“It’s worth asking ourselves, have we priced in a little too much good news, at least in the near term?” said Mark Hackett at Nationwide. “Over the last two years, and especially during election years, this point on the calendar – February through March – tends to take a dip. Coupled with elevated sentiment and positioning, I expect to see a sideways to slightly negative move over the next 6-8 weeks as we get through seasonal choppiness.”
“After that, my longer-term outlook for the year remains positive,” he added.

Corporate Highlights:
* Boeing Co. found more mistakes with holes drilled in the fuselage of its 737 Max jet, a setback that could further slow deliveries on a critical program already restricted by regulators over quality lapses.
* Caterpillar Inc., one of the world’s largest manufacturers of heavy machinery, batted away concerns of a global economic slowdown after reporting higher fourth-quarter sales in its energy and transportation business, which helped it to post profit that topped analysts’ expectations.
* The US Attorney’s Office in Manhattan has launched an investigation into the accounting practices at Archer-Daniels-Midland Co., according to people with direct knowledge of the matter.
* McDonald’s Corp.’s sales missed investor expectations in the fourth quarter as growth decelerated, hurt in part by the conflict in the Middle East.
* Tyson Foods Inc. posted quarterly earnings that beat even the highest of analysts’ estimates.
* Snap Inc. is reducing its workforce by roughly 10% worldwide, joining the chorus of technology companies that have announced fresh rounds of cuts in 2024.
* Estée Lauder Cos. said it’s cutting as many as 3,000 positions as part of a restructuring plan to put one of the world’s largest beauty companies back on track.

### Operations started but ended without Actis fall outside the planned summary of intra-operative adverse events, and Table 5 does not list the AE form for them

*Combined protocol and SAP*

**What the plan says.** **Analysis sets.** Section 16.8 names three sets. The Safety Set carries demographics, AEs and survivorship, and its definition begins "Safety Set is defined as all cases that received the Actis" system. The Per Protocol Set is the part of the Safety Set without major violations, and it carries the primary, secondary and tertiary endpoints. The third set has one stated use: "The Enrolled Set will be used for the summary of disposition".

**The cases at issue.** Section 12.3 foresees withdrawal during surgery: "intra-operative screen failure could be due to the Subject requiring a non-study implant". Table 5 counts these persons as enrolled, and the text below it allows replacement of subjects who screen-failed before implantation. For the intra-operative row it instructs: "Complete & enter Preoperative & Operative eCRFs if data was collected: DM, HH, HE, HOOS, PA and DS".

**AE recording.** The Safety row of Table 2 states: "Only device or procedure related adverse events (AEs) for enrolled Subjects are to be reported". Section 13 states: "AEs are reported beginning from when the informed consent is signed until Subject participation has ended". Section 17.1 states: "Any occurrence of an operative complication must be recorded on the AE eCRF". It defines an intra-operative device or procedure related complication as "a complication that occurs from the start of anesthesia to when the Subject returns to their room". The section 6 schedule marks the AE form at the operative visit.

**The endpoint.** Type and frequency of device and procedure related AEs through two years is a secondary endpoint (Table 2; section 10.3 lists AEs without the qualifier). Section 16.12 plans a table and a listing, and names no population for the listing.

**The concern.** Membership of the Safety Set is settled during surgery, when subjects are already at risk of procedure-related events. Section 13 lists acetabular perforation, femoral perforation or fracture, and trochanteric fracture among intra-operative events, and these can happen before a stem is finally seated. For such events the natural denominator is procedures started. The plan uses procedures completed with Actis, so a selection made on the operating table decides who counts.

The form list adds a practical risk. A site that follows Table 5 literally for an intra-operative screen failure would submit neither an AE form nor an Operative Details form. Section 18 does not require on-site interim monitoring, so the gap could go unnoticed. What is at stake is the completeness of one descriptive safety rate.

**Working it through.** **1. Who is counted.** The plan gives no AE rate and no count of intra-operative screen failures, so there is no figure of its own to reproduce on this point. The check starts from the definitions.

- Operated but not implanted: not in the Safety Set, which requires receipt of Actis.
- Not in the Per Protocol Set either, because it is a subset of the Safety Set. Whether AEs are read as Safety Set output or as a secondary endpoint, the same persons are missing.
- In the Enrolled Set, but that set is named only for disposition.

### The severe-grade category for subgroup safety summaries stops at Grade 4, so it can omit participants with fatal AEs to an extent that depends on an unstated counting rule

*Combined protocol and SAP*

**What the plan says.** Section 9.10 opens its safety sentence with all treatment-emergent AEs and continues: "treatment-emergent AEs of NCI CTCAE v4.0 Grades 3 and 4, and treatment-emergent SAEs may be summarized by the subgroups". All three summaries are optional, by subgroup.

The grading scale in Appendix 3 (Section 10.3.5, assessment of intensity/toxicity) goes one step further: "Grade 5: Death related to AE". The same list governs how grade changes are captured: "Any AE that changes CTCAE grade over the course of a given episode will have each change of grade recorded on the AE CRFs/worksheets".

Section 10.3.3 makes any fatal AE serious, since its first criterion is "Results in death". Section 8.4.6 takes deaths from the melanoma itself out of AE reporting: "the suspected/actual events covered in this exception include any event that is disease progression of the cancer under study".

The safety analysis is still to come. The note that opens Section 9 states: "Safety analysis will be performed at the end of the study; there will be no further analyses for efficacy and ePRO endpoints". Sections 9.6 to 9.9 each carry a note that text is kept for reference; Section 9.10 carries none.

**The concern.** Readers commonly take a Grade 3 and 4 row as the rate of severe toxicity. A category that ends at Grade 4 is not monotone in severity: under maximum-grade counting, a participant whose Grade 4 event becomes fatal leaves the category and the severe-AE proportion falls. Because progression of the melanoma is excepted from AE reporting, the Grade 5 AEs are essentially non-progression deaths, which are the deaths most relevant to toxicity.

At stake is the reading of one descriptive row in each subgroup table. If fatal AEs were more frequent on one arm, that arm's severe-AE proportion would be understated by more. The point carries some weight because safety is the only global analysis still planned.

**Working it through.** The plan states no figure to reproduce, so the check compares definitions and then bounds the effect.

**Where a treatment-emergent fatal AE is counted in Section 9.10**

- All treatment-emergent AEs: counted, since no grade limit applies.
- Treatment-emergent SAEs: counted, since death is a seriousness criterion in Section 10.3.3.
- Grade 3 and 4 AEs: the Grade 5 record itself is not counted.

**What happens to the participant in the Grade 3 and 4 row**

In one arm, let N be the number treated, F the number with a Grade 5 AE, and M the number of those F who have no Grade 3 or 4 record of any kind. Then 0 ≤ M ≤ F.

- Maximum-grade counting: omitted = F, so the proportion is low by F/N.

Key events this week:
* Reserve Bank of Australia’s rate decision, Tuesday
* Eurozone retail sales, Tuesday
* Germany factory orders, Tuesday
* UBS earnings, Tuesday
* Bank of Canada Governor Tiff Macklem speaks, Tuesday
* Fed’s Loretta Mester and Patrick Harker speak, Tuesday
* Germany industrial production, Wednesday
* Walt Disney earnings, Wednesday
* Fed’s Adriana Kugler and Tom Barkin speak, Wednesday
* China PPI, CPI, Thursday
* US wholesale inventories, initial jobless claims, Thursday
* Treasury Secretary Janet Yellen speaks at a Senate banking committee hearing on the Financial Stability Oversight Council annual report, Thursday
* Pharma CEOs speak at a Senate panel on prescription drug prices, Thursday
* ECB Chief Economist Philip Lane speaks, Thursday
* ECB publishes economic bulletin, Thursday
* US CPI revisions, Friday
* Germany CPI, Friday
* President Joe Biden hosts German Chancellor Olaf Scholz at the White House, Friday

Some of the main moves in markets:
* The S&P 500 fell 0.3% as of 4 p.m. New York time
* The Nasdaq 100 fell 0.2%
* The Dow Jones Industrial Average fell 0.7%
* The MSCI World index fell 0.4%

* The Bloomberg Dollar Spot Index rose 0.4%
* The euro fell 0.4% to $1.0742
* The British pound fell 0.8% to $1.2536
* The Japanese yen fell 0.2% to 148.66 per dollar

* Bitcoin fell 0.9% to $42,361.51
* Ether fell 0.4% to $2,289.39

* The yield on 10-year Treasuries advanced 14 basis points to 4.16%
* Germany’s 10-year yield advanced seven basis points to 2.32%
* Britain’s 10-year yield advanced nine basis points to 4.01%

* West Texas Intermediate crude rose 0.7% to $72.82 a barrel
* Spot gold fell 0.7% to $2,024.86 an ounce
This story was produced with the assistance of Bloomberg Automation.
–With assistance from Jessica Menton, Elena Popina, Kasia Klimasinska, Reade Pickert and Alexandra Semenova.

Have a lovely evening.

Be magnificent!

As ever,

Something will turn up. -Benjamin Disraeli, 1804-1881.

Carolann Steinhoff, B.Sc., CFP®, CIM, CIWM
Senior Investment Advisor

Queensbury Securities Inc.,
St. Andrew’s Square,
Suite 340A, 730 View St.,
Victoria, B.C. V8W 3Y7

Tel: 778.430.5808
(C): 250.881.0801
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Fax: 778.430.5828